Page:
// Filesystem type of the volume that you want to mount.
  // Tip: Ensure that the filesystem type is supported by the host operating system.
  // Examples: "ext4", "xfs", "ntfs". Implicitly inferred to be "ext4" if unspecified.
  // More info: http://kubernetes.io/docs/user-guide/volumes#awselasticblockstore
  // TODO: how do we prevent errors in the filesystem from compromising the machine
  optional string fsType = 2;

  // The partition in the volume that you want to mount.
  // If omitted, the default is to mount by volume name.
  // Examples: For volume /dev/sda1, you specify the partition as "1".
  // Similarly, the volume partition for /dev/sda is "0" (or you can leave the property empty).
  optional int32 partition = 3;

  // Specify "true" to force and set the ReadOnly property in VolumeMounts to "true".
  // If omitted, the default is "false".
  // More info: http://kubernetes.io/docs/user-guide/volumes#awselasticblockstore
  optional bool readOnly = 4;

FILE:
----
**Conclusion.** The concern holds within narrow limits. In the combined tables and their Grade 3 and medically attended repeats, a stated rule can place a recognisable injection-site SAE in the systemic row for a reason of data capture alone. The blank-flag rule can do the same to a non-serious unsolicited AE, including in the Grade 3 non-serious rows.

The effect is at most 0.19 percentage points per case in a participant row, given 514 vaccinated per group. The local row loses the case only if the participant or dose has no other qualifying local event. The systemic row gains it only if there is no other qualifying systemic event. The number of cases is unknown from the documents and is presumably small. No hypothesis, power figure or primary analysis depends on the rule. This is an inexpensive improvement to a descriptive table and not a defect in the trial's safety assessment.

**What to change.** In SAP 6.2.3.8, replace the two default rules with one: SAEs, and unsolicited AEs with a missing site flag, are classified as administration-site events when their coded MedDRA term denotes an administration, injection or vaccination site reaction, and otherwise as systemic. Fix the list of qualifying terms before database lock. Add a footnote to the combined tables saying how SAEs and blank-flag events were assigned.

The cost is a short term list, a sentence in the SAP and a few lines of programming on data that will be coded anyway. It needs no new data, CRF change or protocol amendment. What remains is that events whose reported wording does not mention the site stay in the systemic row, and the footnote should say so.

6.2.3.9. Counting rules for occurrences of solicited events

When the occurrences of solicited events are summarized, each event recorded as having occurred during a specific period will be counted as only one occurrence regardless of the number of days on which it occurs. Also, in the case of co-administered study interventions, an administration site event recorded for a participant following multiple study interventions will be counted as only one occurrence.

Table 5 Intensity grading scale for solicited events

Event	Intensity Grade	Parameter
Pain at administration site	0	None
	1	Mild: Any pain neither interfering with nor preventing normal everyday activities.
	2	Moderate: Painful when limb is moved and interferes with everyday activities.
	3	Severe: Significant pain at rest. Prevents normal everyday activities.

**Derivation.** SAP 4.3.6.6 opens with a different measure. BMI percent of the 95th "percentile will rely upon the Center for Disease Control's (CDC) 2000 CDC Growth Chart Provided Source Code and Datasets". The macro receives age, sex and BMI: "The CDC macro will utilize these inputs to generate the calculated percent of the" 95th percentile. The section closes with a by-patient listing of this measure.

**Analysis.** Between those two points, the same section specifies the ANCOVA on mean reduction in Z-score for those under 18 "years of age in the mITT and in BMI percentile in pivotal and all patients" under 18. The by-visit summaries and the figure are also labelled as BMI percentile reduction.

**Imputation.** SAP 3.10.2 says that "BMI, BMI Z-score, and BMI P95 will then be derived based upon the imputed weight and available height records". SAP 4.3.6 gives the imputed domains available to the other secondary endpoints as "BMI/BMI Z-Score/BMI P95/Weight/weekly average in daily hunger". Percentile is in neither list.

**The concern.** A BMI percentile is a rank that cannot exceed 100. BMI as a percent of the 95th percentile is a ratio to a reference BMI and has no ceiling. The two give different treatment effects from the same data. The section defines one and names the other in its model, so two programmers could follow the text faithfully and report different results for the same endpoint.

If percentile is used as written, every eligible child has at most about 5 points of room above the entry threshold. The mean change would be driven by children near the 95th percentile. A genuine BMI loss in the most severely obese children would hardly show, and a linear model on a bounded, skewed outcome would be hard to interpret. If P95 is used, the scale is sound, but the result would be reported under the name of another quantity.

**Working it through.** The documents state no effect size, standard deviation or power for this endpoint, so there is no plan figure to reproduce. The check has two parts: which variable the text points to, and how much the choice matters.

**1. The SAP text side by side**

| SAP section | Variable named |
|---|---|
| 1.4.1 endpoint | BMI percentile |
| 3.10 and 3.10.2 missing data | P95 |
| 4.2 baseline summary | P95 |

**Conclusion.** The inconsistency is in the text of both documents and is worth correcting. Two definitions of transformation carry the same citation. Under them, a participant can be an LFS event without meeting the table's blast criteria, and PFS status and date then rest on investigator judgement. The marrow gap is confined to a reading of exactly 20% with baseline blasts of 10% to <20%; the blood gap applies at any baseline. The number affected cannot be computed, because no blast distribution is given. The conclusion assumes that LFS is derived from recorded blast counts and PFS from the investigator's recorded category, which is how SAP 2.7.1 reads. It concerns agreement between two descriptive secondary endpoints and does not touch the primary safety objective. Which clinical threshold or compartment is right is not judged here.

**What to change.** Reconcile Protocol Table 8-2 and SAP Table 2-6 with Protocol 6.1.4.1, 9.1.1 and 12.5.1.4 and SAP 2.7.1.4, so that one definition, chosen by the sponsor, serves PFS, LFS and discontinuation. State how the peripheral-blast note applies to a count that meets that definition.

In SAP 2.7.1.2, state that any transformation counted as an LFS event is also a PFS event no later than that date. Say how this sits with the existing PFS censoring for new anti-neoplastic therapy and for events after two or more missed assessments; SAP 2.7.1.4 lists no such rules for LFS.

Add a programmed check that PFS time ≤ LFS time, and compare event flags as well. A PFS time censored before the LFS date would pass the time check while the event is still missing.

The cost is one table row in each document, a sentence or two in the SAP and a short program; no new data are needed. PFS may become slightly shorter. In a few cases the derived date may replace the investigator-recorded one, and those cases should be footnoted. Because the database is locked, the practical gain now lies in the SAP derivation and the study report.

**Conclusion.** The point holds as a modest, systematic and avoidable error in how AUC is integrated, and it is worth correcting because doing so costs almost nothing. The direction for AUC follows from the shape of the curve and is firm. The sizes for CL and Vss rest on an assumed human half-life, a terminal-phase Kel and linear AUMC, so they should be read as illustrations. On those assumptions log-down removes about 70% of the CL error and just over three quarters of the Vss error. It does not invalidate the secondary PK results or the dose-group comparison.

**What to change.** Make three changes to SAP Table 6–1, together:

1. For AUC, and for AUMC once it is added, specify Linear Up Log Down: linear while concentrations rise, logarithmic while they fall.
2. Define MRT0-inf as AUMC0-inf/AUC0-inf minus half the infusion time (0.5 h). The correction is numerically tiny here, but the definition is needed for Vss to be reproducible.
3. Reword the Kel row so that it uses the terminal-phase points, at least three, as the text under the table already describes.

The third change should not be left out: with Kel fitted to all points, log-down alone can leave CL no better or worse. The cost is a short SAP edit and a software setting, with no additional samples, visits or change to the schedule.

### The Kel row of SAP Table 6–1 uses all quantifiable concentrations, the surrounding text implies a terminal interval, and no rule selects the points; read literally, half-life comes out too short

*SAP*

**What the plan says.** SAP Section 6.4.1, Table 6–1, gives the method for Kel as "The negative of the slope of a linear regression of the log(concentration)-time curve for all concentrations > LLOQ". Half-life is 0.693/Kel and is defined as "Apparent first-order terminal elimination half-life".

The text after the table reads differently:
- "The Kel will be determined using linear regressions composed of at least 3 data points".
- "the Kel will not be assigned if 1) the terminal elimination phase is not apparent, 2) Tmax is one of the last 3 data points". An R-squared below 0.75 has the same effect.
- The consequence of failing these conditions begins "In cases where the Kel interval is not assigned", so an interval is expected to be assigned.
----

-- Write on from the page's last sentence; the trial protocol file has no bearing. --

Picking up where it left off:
}

// Affinity is a group of affinity scheduling rules, currently
// only node affinity, but in the future also inter-pod affinity.
message Affinity {
  // Describes node affinity scheduling rules for the pod.
  optional NodeAffinity nodeAffinity = 1;
}

With extensions:

syntax = 'proto2';

package k8s.io.kubernetes.pkg.api.v1;

import "github.com/gogo/protobuf/gogoproto/gogo.proto";
import "k8s.io/kubernetes/pkg/api/resource/generated.proto";
import "k8s.io/kubernetes/pkg/api/unversioned/generated.proto";
import "k8s.io/kubernetes/pkg/runtime/generated.proto";
import "k8s.io/kubernetes/pkg/util/intstr/generated.proto";

// Package-wide variables from generator "generated".
option (gogoproto.marshaler_all) = true;
option (gogoproto.sizer_all) = true;
option (gogoproto.unmarshaler_all) = true;
option (gogoproto.goproto_unrecognized_all) = false;
option (gogoproto.goproto_enum_prefix_all) = false;
option (gogoproto.goproto_getters_all) = false;
option go_package = "v1";

// Represents a Persistent Disk resource in AWS.
//
// An AWS EBS disk must exist before mounting to a container. The disk
// must also be in the same AWS zone as the kubelet. An AWS EBS disk
// can only be mounted as read/write once. AWS EBS volumes support
// ownership management and SELinux relabeling.
message AWSElasticBlockStoreVolumeSource {